"What do you do to try to contain the weaponization and manipulation of that information? I don't think we know yet," she said.
"I have a lot of sympathy for people making those decisions. I just wish they'd hurry up."
She seemed to advocate censorship saying that if it was a choice between allowing fake news and 'curating' to keep it out, "I'd rather err on that side".
And she suggested that Russia or Trump were somehow behind a deliberate inflation of his numbers of twitter followers through the use of bots, because his European and Middle East tour had been a flop.
Hillary Clinton and her husband, former President Bill Clinton. Photo/AP
"Who is behind driving up Trump's twitter followers by the millions?" she said.
"We know they're bots. Is it to make him look more popular than he is? Is it to influence others? What is the message behind this?
"You're sitting in Moscow, in Macedonia, the White House, wherever you are and saying 'that trip may not have worked out so well, pushing the guy, failing to express our support for Nato. How do we recover from that?'
"You can't let Trump and his allies be a diversion. They are a threat."
Clinton did not just blame the Russians and Trump for her defeat - she also advanced claims that she had been discriminated against because of her gender and unfairly kept off television.
The former Secretary of State had cashed in when she left office by giving speeches to Wall Street and other forums, charging as much as $400,000 a time.
They became a political liability - but she now claims it was sexism which was behind that.
"Men got paid for the speeches they made. I got paid for the speeches I made," she said.
"It got used and I felt unfairly used. But it was part of the background message."
In fact her two main opponents were first Bernie Sanders, who was clear that he had never been paid large amounts for a speech to Wall Street, and Donald Trump, who did not declare any earnings from comparable speeches.
She was asked by Mossberg why she took money from Goldman Sachs, and hit back by asking why the bank was at the Recode conference.
"They pay us," the host said.
"They paid me," Clinton replied.
But her blaming of misogyny did not end there - even suggesting that Barack Obama had it easier because he was "an attractive man" when he became the first black president.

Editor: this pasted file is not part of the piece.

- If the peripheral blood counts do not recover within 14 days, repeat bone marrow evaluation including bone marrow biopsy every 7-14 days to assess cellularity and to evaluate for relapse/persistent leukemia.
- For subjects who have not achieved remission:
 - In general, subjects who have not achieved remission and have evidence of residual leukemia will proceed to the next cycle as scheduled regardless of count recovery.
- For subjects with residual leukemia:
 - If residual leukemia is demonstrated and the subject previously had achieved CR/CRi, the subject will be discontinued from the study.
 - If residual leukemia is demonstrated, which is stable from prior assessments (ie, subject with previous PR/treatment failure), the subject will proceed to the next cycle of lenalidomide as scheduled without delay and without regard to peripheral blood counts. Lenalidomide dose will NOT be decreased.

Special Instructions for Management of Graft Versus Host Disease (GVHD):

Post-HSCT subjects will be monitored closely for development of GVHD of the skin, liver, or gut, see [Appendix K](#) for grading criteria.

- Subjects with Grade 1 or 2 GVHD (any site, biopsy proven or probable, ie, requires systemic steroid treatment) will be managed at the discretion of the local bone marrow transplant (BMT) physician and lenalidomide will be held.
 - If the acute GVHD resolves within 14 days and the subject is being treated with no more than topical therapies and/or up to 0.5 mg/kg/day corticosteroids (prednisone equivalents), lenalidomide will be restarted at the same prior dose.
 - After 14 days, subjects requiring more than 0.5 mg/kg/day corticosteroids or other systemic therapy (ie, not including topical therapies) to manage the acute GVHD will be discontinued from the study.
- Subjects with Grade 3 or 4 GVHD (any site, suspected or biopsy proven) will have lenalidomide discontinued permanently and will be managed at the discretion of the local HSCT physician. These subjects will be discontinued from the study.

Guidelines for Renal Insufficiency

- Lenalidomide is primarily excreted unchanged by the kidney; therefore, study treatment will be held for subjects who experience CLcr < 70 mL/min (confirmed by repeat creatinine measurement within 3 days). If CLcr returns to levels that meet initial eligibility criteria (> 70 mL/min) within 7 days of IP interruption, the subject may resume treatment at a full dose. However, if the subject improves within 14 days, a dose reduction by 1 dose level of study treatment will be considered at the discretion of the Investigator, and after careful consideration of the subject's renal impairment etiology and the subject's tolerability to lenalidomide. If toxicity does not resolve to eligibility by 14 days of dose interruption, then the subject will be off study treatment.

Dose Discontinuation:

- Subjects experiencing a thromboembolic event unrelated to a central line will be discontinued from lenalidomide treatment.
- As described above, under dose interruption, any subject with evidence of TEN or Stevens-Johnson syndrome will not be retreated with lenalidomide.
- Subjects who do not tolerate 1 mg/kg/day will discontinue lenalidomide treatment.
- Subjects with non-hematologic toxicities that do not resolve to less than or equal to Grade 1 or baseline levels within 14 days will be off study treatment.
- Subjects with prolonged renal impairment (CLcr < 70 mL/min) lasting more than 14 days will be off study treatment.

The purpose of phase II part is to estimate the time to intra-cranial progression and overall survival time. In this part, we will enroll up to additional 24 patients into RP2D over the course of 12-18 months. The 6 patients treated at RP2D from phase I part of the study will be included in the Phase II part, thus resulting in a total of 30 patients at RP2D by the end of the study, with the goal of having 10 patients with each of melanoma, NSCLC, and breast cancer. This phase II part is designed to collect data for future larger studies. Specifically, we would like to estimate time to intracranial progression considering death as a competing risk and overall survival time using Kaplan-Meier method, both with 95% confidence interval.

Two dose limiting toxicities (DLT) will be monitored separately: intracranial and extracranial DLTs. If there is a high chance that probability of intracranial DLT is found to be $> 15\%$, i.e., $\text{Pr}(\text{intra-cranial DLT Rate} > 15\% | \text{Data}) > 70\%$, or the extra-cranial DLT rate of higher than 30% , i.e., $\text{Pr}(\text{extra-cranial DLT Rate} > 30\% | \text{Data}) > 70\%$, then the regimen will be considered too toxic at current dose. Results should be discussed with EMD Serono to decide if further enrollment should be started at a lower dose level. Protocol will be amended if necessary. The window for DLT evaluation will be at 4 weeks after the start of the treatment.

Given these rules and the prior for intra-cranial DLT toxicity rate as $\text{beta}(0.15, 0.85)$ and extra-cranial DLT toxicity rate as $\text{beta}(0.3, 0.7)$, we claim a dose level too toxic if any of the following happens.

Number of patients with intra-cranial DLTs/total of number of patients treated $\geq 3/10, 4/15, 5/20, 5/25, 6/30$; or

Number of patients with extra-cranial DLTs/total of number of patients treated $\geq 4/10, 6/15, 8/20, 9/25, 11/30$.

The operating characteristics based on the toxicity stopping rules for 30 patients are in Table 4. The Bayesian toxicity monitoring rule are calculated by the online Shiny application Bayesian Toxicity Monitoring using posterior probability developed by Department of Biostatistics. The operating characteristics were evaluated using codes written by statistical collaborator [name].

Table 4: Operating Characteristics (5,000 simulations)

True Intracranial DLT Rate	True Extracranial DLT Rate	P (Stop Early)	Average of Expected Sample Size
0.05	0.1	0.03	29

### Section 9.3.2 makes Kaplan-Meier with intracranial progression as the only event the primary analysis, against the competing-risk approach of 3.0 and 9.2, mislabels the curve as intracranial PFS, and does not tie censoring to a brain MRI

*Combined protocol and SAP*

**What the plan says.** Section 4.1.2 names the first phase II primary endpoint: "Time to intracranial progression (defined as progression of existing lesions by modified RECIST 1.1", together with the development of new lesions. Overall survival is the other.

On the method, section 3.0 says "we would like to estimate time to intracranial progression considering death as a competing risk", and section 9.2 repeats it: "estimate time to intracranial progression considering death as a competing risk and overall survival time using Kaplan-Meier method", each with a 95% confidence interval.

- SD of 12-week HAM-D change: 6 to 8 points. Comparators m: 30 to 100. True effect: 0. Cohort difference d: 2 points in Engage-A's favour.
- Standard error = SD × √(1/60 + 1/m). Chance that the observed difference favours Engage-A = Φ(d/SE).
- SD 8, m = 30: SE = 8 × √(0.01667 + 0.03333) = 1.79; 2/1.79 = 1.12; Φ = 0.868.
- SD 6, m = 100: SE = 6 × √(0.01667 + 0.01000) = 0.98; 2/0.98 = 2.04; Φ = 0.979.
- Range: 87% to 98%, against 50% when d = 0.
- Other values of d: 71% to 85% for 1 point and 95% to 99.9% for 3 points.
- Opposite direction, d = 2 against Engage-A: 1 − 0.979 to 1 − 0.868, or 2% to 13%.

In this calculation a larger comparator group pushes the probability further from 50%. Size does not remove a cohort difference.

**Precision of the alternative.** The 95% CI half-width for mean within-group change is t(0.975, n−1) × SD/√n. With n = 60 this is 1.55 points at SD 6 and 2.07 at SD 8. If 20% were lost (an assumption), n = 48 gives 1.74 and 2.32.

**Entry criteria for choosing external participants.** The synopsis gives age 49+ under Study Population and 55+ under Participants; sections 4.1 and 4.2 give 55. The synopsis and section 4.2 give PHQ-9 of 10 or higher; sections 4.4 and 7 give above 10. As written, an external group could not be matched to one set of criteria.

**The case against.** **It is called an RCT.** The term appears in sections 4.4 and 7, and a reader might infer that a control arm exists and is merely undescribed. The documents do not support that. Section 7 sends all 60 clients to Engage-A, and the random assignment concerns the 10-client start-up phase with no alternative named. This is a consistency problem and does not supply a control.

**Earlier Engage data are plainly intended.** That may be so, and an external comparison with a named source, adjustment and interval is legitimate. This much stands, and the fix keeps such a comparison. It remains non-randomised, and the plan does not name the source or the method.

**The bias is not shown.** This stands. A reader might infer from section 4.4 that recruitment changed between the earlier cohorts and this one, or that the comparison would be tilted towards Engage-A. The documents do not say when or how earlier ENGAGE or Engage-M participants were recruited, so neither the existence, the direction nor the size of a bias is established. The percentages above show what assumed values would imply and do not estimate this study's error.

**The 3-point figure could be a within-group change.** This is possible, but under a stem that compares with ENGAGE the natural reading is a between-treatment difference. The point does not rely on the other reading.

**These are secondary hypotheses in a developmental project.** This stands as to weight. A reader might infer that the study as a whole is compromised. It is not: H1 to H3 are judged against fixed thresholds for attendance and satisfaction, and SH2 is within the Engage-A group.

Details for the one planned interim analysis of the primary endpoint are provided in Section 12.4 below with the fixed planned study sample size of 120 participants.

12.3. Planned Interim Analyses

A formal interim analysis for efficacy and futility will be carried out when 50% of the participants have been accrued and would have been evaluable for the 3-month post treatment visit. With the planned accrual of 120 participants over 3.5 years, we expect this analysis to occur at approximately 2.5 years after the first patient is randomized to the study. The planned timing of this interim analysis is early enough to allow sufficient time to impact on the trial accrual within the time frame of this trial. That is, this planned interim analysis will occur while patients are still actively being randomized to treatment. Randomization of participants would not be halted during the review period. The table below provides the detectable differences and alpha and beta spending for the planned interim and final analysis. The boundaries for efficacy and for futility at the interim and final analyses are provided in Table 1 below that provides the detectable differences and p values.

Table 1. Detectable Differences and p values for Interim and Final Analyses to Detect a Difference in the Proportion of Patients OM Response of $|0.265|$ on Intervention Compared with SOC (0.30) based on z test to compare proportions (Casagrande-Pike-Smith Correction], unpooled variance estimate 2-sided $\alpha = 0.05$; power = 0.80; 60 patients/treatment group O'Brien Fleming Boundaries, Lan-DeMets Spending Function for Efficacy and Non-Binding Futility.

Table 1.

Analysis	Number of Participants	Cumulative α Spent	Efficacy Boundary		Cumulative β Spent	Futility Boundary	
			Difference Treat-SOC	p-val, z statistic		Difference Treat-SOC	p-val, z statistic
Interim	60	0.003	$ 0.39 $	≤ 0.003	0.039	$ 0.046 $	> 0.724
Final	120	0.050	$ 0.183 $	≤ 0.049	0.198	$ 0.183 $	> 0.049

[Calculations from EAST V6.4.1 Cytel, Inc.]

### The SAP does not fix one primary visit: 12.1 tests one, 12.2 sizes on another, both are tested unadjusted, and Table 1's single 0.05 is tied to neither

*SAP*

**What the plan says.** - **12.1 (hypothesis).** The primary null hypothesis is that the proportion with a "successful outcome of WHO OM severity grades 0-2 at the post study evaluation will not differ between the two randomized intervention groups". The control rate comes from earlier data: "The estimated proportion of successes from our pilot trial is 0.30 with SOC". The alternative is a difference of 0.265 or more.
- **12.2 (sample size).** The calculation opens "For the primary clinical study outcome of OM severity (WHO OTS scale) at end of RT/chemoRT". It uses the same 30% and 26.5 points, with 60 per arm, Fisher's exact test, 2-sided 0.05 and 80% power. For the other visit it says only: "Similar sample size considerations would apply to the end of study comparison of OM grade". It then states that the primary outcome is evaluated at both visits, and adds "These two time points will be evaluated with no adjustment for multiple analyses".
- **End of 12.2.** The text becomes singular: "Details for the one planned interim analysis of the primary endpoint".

She said that voters were not ready to accept people who did not "look like or speak like" previous presidents.
"President Obama broke that racial barrier but he was a very attractive man," she said.
She added: "I never said I ran perfect campaigns but I don't know who did. At some point, it bleeds over into misogyny."
Former President Barack Obama. Photo/AP
She also took aim at the "media" for what she suggested was systemic bias against her - using examples which are likely to be pushed back against by television executives in coming days.
Among her allegations were that Trump had got more air time because he "called in" to shows rather than appearing in studios, which had not generally been allowed.
"Network executives said 'Trump may not be good for the country, but he's good for business'," she claimed.
Another aspect of her victimhood was that people thought she would win.
"I was the victim of a broad assumption that I was going to win," she said, claiming that it had made things more difficult for her.
And there was also blame for the liberal New York Times which had endorsed her but which she claimed had covered her secret email server - and her subsequent lies about it, which she did not acknowledge - like it was "Pearl Harbor".
"The overriding issue that affected the election that I had any control over... was the way that the use of my email account was turned into the biggest scandal since lord knows when," she claimed.
"This was the biggest nothing burger ever. They way that it was used was very damaging.
"It was interesting - I know you had Dean Baquet from The New York Times yesterday [the paper's most senior editor], and they covered it like it was Pearl Harbor. And then in their endorsement of me they said 'this email thing it's like a helpdesk issue.'"
Also getting hit in the media were Netflix. The on-demand video streaming service did not have a fair balance of political documentaries, she claimed.
"Eight of the top 10 political documentaries on Netflix were screeds against President Obama and me," she claimed.
Democratic supporters were not making the correct sort of documentaries, she claimed.
She was not short of solidarity on the stage during the one hour and 17 minute session, as Mossberg, a veteran journalist, referred to the Democratic party as "we" then said "I'm retiring".
Even her own party did not escape blame - as she said its voter data was riddled with errors and low quality.
"I had to inject money into it," she said, going on to claim that the Republicans had made sure big data firms would not help her.